Barron: Indigenous People and Climate Change


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By Morgan Barron, Opinion Writer


By 1996, the Hopi people had already endured a 10-year drought, but the drought’s grasp kept tightening. Only an inch of rain had fallen since the previous August. Shungopavi, one of the three villages on the Arizona reservation, was described by inhabitants and government officials as a dystopian landscape. Fields were barren except for the occasional shriveled corn stock and cattle that lie dying. Turning to their faith, the Hopi people organized prayers and dances to combat the drought. While it rained on Shungopavi’s fields the day after a ceremonial dance at Chimney Rock Archaeological Site, it was too little and too late to save the year’s crops or livestock. “The rain gods aren’t listening,” said Hopi farmer Max Taylor. More than a decade later, Shungopavi remains in extreme drought, and just like the Hopi’s rain gods, government officials are not listening to native voices calling for relief.

Scientific evidence for climate change is unequivocal. While the Earth has historically gone through cooling and heating periods, the current warming trend is unprecedented and most scientists agree it is extremely likely the result of human activity. Sadly, many elected representatives and government officials are climate change deniers who have worked to dismantle environmental regulations. Although every American is affected by global warming, native people are disproportionately affected by climate change as they are also victims of marginalization. By failing to recognize and create meaningful legislature to combat climate change, the colonization of this people by our government is reinforced and continued.

Many reservations faced chronic drought conditions prior to news reports of record high temperatures and abnormal dryness in the Western United States. As precipitation has decreased over the decade, water has been quietly diverted from native communities to commercial farms. One of California’s farming communities, Central Valley, supplemented its water supply by damming the Trinity and Klamath Rivers, which run through the Hoopa Indian Reservation. It is easy to rationalize California’s actions as Central Valley produces a quarter of the United States’ food, but redirecting the Hoopa’s water has devastated this fishing community. While the phrase “water is life” is most commonly associated with the Standing Rock Sioux Reservation, it echoes the sentiment of many native people facing environmental colonization in the United States.

Most of the western states, including Utah, spent the summer months on fire. In California, a total of 7,579 fires have burned 1,667,855 acres, killing dozens of people. “Camp Fire” and “Woolsey Fire” continue to burn the state at both ends. Next year, wildfires are likely to be more prevalent and destructive due to global warming patterns. This puts Native Americans in increasing danger as they are six times more likely to be victims of wildfires than other Americans. When United States officials forced tribes onto reservations, the land was typically less desirable and now the geography of these reservations plays a key role in this peoples’ vulnerability to wildfire. As reservations typically have very high Wildfire Hazard Potential ratings and are often remote, these areas are more likely to catch on fire than non-reservation land and emergency responders can take hours to arrive on the scene. Recovery after a fire is also incredibly difficult for native people. As Jennifer Perfater, the Cheyenne Tribal liaison for the American Red Cross of Montana, explained, “Most of middle-class America would be able to recover [from the fire], but on the reservations here, you’ve got people who don’t have homeowners insurance because they can’t afford it. They’ve completely lost their homes.”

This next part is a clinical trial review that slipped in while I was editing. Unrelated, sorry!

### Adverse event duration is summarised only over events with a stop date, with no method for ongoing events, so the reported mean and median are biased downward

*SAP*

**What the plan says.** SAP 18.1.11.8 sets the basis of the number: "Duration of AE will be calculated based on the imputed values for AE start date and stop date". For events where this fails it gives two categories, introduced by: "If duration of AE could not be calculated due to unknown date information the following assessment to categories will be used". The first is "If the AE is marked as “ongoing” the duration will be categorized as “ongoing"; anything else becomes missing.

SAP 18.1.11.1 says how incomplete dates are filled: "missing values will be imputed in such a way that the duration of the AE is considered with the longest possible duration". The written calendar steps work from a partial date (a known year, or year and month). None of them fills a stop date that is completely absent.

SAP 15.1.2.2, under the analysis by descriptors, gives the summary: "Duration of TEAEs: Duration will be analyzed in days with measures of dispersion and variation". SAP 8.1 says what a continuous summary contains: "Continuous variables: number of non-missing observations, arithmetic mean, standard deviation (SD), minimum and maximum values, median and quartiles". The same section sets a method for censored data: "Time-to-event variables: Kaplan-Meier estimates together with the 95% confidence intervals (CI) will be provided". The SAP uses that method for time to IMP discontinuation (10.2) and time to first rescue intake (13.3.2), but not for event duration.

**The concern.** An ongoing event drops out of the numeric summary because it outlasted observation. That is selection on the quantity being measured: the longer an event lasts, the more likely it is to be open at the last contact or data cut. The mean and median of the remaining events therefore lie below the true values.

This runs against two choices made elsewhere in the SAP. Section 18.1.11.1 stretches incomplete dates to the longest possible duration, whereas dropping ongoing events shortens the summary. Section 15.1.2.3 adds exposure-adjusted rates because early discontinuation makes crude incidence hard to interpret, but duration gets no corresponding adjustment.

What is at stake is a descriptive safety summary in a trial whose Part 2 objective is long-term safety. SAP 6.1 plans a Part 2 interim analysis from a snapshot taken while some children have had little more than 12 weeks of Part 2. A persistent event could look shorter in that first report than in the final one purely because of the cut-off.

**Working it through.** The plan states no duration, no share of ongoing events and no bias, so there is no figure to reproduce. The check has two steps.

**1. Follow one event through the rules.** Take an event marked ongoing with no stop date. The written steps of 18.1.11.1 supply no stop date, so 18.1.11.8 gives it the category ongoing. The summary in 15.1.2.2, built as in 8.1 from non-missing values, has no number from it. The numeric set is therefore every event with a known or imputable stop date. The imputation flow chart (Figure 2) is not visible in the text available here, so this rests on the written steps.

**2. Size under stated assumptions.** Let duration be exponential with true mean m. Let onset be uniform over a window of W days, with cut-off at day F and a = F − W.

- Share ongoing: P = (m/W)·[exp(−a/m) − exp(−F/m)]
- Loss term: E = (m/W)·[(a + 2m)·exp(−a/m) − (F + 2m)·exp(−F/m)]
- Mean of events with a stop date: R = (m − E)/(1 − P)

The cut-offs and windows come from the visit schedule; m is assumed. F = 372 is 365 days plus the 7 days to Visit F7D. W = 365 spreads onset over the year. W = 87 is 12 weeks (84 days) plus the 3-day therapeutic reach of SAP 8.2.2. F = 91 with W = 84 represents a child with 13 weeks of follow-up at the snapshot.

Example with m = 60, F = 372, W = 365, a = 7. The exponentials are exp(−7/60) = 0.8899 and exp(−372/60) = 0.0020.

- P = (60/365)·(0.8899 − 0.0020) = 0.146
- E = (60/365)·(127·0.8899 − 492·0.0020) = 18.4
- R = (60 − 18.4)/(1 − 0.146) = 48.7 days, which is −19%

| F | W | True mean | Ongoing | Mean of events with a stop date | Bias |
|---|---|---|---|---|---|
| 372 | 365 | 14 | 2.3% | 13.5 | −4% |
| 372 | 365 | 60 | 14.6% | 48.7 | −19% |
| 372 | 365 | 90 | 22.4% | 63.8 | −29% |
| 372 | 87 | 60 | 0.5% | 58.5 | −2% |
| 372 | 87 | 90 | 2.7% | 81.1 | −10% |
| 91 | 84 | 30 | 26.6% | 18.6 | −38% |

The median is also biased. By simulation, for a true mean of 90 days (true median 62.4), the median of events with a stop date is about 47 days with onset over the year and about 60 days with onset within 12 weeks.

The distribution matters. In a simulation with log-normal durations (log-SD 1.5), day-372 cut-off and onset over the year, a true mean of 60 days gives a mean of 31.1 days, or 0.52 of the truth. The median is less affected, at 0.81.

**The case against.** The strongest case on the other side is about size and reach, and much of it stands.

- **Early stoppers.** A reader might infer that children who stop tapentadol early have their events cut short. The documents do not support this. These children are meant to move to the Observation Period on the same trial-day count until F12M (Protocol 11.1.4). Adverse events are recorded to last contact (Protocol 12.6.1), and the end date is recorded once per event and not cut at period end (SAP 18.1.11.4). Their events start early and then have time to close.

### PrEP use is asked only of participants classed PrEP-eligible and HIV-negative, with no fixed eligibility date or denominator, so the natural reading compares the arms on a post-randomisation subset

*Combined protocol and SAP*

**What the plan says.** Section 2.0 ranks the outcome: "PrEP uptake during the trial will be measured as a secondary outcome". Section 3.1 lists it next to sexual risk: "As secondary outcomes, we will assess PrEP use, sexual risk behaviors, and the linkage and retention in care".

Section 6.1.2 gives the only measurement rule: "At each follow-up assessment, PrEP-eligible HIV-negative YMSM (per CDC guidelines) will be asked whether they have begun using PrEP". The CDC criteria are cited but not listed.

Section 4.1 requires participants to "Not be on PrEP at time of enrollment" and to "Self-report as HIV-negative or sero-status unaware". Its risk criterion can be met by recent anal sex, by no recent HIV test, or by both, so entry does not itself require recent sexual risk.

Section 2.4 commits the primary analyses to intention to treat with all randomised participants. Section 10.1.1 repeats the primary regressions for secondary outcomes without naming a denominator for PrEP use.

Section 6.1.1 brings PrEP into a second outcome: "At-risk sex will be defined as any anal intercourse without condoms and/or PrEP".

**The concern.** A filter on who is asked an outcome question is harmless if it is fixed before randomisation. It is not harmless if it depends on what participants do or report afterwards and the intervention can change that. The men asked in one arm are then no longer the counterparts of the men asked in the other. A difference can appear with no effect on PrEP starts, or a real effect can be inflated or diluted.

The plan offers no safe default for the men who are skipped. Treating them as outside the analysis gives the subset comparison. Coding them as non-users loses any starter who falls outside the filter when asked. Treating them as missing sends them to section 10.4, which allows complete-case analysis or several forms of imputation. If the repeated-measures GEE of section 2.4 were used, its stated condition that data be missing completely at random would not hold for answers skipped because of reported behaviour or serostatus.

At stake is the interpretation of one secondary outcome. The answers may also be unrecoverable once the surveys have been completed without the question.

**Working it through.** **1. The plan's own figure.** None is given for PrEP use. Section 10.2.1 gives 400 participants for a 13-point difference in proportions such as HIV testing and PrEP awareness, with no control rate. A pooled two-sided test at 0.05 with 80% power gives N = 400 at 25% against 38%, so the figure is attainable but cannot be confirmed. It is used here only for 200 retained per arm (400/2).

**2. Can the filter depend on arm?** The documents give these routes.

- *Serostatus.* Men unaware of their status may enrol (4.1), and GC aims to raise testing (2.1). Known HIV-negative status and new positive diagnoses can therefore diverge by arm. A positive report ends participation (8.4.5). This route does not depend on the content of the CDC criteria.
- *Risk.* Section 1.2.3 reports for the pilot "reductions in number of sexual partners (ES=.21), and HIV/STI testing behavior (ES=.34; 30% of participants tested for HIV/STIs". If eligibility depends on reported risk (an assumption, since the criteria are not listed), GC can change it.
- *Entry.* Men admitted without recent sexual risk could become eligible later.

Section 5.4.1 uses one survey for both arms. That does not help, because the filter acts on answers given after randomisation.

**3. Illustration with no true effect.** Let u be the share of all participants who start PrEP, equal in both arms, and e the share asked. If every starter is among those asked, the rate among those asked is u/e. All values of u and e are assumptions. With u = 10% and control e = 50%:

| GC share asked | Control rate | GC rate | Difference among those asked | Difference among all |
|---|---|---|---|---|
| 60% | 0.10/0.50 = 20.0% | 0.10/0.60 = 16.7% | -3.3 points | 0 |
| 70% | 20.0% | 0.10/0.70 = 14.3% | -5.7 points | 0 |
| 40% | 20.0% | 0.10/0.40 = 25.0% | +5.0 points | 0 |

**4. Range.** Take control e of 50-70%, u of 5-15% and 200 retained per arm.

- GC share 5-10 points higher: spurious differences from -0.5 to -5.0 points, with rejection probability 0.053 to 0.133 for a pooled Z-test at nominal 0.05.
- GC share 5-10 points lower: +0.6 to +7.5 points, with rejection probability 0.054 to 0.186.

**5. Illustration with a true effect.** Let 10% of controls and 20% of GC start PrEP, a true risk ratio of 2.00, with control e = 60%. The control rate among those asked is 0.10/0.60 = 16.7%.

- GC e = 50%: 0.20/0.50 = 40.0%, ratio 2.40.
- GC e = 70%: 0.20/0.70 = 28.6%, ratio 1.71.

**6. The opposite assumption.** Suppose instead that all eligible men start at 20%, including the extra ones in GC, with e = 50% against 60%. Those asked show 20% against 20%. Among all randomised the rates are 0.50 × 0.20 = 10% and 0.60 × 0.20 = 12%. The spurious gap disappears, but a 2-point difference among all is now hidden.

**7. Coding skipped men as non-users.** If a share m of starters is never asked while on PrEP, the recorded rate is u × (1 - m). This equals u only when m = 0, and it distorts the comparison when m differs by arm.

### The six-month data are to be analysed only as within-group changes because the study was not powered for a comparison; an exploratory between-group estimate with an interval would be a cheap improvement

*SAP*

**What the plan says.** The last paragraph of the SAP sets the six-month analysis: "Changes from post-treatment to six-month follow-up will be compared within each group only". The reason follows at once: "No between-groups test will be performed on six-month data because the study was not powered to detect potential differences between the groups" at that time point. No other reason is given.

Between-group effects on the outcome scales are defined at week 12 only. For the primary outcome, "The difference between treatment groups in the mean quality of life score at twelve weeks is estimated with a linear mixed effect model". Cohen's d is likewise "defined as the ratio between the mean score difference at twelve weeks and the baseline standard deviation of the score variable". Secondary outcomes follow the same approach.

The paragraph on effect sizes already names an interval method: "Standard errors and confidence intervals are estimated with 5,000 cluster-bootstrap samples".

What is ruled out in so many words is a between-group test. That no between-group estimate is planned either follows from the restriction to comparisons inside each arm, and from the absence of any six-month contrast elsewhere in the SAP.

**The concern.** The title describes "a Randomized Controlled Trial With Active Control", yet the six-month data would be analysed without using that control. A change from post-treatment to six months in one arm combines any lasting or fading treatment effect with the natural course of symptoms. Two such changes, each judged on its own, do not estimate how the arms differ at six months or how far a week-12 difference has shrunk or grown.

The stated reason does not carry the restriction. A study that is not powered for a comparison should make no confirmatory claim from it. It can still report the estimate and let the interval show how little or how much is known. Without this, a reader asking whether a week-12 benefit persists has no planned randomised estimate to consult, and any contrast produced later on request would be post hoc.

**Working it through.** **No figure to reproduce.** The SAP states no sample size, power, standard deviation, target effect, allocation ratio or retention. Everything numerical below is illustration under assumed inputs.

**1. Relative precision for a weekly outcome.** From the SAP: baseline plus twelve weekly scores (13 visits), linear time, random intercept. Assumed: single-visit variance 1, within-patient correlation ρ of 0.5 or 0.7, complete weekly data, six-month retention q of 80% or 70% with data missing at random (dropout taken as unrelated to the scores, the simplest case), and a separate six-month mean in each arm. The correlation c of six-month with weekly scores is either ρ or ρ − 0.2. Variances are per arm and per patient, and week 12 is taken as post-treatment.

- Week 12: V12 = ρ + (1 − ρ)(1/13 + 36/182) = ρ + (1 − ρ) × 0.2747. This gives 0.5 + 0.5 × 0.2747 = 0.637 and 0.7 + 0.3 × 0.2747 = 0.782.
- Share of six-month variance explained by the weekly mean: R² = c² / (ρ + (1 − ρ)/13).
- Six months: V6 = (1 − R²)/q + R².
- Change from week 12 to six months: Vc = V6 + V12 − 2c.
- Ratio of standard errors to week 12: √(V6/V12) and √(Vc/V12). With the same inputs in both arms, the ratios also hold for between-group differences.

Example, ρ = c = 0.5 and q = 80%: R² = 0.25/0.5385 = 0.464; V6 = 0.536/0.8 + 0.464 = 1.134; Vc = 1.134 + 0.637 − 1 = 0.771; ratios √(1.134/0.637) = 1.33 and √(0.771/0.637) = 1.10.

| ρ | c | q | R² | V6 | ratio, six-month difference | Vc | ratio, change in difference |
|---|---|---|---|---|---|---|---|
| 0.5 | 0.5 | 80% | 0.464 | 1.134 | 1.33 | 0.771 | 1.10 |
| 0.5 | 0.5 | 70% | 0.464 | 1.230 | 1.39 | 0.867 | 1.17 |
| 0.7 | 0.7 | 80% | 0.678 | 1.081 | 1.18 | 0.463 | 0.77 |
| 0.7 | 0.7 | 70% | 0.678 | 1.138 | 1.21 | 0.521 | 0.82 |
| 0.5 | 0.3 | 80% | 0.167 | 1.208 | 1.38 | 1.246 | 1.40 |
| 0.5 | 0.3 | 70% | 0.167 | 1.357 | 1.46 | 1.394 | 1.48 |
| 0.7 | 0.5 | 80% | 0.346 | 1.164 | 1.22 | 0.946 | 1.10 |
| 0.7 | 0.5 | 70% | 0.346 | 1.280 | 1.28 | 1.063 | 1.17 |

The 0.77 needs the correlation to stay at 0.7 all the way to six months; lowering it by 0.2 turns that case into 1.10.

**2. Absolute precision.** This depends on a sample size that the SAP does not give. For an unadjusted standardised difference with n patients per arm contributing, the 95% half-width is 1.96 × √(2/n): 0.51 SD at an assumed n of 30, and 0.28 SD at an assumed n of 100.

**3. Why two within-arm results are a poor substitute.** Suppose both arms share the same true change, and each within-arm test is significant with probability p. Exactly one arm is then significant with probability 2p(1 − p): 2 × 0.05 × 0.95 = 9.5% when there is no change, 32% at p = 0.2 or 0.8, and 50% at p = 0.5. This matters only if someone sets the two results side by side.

By failing to recognize and create meaningful legislature to combat climate change, our government’s willful ignorance continues the colonial abuse of America’s indigenous people. From Hopi farmers facing famine in the Southwest to Hoopa fishermen facing destitution in California to Cheyenne families facing homelessness in Montana, indigenous people are on the front lines of climate change. Understanding their dire need for relief and unable to rely on outside support, native peoples have been using traditional tribal knowledge to combat devastation caused by droughts and fires in their communities. In Arizona, the Hualapai Tribe is reducing its vulnerability to drought by increasing its collection and storage of rain and river water. In Northern California, North Fork Mono Indians are restoring water resources and reducing wildfire fuel by thinning overgrown forests. In Montana, the residents of the Flathead Reservation are carefully applying prescribed burns to their land to prevent wildfires. Not only are these traditional techniques of cultural importance to these people, but they are also vital to natives’ physical and economic survival in America.  

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